CFSP (Common Foreign and Security Policy) and Non Proliferation
- Assessing the threats on Europe
- Ballistic missiles
- Nuclear weapons
- Chemical and biological weapons
- How does the EU present the threats ?
- Creating and using CFSP tools
- The choice of the strategy
- The actions of the CFSP
Since the end of the Cold War, the nature and origins of threats on Europe have changed. This evolution of repartition of powers in the world led some countries to develop their defence and military capabilities, whether it concerns missiles, biological or chemical weapons, or the ultimate military achievement, nuclear weapons. These countries are considered proliferant, although the definition of proliferation remains different from one country to another. We consider in this paper, that proliferation of weapons of mass destruction (WMD) consists in the acquisition of ballistic missiles (by purchasing or developing them), the establishment of nuclear programmes for military purposes, and the development of biological and chemical weapons. To what extent is European Union concerned? What are the tools at the disposal of the EU, and especially the Common Foreign and Security Policy (CFSP)? The territorial security, and specially, when it comes to military matters, is primarily a state concern. But in the European Union, member states have pooled their powers and concerns, which allow not only common actions but also common worries.
[...] After a Common Position of the Council of Ministers on universalisation and reinforcement of multilateral agreements in November, a major step was finally taken in December 2003, not only for non proliferation policy, but also for the CFSP in general : the adoption of the EU Strategy against the proliferation of WMD which is both a culmination and the start of a cohesive strategy, and the adoption of the European Security Strategy The strategy on WMD has three chapters : one assessing the threats, the second prescribing a multilaterist response, and the last one giving all instruments that must be used, among which developing the necessary structures within the Union Indeed a strategy is nothing without concrete measures. [...]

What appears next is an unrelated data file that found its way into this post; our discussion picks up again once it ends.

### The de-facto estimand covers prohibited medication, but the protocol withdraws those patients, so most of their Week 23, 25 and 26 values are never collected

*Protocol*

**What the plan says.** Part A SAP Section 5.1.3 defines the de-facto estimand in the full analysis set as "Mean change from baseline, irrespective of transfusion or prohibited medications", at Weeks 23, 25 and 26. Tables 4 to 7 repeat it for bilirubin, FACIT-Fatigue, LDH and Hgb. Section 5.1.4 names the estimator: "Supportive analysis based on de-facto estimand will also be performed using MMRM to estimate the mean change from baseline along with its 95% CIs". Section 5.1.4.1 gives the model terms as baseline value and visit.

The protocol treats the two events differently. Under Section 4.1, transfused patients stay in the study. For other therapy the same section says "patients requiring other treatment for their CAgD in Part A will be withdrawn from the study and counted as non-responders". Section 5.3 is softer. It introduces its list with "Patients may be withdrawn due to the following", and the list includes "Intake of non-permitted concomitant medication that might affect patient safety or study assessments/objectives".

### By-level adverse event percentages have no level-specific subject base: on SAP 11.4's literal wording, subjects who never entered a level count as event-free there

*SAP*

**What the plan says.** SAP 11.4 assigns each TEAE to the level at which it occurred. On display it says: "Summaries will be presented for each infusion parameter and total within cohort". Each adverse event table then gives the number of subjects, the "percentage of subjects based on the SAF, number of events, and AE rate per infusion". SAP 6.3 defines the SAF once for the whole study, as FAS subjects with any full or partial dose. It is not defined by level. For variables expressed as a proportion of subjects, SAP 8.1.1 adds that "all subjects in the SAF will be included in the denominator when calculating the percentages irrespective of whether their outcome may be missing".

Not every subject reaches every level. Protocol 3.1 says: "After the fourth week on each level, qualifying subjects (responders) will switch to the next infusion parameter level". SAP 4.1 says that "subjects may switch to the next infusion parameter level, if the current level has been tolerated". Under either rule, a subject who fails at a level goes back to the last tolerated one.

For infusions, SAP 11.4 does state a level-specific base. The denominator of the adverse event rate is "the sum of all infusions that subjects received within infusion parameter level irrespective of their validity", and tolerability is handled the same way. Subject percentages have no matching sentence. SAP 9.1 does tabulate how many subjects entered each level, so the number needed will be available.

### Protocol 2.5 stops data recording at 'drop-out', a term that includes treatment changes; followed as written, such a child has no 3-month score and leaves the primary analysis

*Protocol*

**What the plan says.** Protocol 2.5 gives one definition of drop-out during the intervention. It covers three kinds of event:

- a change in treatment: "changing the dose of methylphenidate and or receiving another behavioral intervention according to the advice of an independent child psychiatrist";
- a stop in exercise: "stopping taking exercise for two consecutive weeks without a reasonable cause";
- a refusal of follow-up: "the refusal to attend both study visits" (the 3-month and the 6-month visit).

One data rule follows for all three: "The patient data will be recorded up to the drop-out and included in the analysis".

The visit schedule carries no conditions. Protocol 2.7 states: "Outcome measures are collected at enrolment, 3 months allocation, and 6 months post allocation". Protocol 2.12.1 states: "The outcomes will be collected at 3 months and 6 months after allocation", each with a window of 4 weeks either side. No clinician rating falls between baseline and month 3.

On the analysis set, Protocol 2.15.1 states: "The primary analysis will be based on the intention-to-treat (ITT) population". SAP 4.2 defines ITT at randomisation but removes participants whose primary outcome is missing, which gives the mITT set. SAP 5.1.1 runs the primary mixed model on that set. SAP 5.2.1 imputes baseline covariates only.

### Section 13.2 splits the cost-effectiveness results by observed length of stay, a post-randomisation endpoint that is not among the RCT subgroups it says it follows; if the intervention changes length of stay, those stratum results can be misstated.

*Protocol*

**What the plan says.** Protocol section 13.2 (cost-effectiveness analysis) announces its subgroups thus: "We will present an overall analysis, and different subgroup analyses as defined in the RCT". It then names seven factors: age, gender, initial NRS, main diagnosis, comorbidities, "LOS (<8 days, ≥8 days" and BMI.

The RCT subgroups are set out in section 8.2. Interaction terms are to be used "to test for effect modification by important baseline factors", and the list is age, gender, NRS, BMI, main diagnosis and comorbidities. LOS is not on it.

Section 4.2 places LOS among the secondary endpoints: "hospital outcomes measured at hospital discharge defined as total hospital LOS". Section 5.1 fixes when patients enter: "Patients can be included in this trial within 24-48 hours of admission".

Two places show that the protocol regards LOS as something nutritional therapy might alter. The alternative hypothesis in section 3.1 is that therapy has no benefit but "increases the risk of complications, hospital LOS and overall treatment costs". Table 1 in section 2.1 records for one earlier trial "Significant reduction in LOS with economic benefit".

[...] Second, the EU, which relies on multi- This arms embargo on China was imposed after the Tiananmen massacre in 1989, and will be abolished only when China moves toward EU human rights norms EU-US Summit Declaration on enhancing cooperation in the field of non proliferation and the fight against terrorism, Joint Programme of work on the non proliferation of weapons of mass destruction, June lateral agreements, has difficulties to deal with the Iranian claim of the inalienable right of any state to develop research, production and use of nuclear energy for peaceful purposes Today according to the International Atomic Energy Agency (IAEA), Iran possesses all the technologies required to develop nuclear weapons, despite all EU efforts of negotiations, the sanctions imposed by the United Nations since December 2006 and the Resolution 1747 adopted by the Security Council last 24 March. [...]
[...] These partially direct and strongly indirect threats are important because, as it shall be explained below, the EU has a preference for non military means, and favors its economic and political tools Nuclear weapons States that embark on a nuclear programme, without being part of the Non Proliferation of Nuclear Weapons Treaty (NPT, signed in 1968), are considered proliferant. DPRK and Iran are pointed at all over the world. But for the EU, Asia is only an area of insterest, whereas Iran is a more direct threat in case it really develops nuclear energy on military purposes. [...]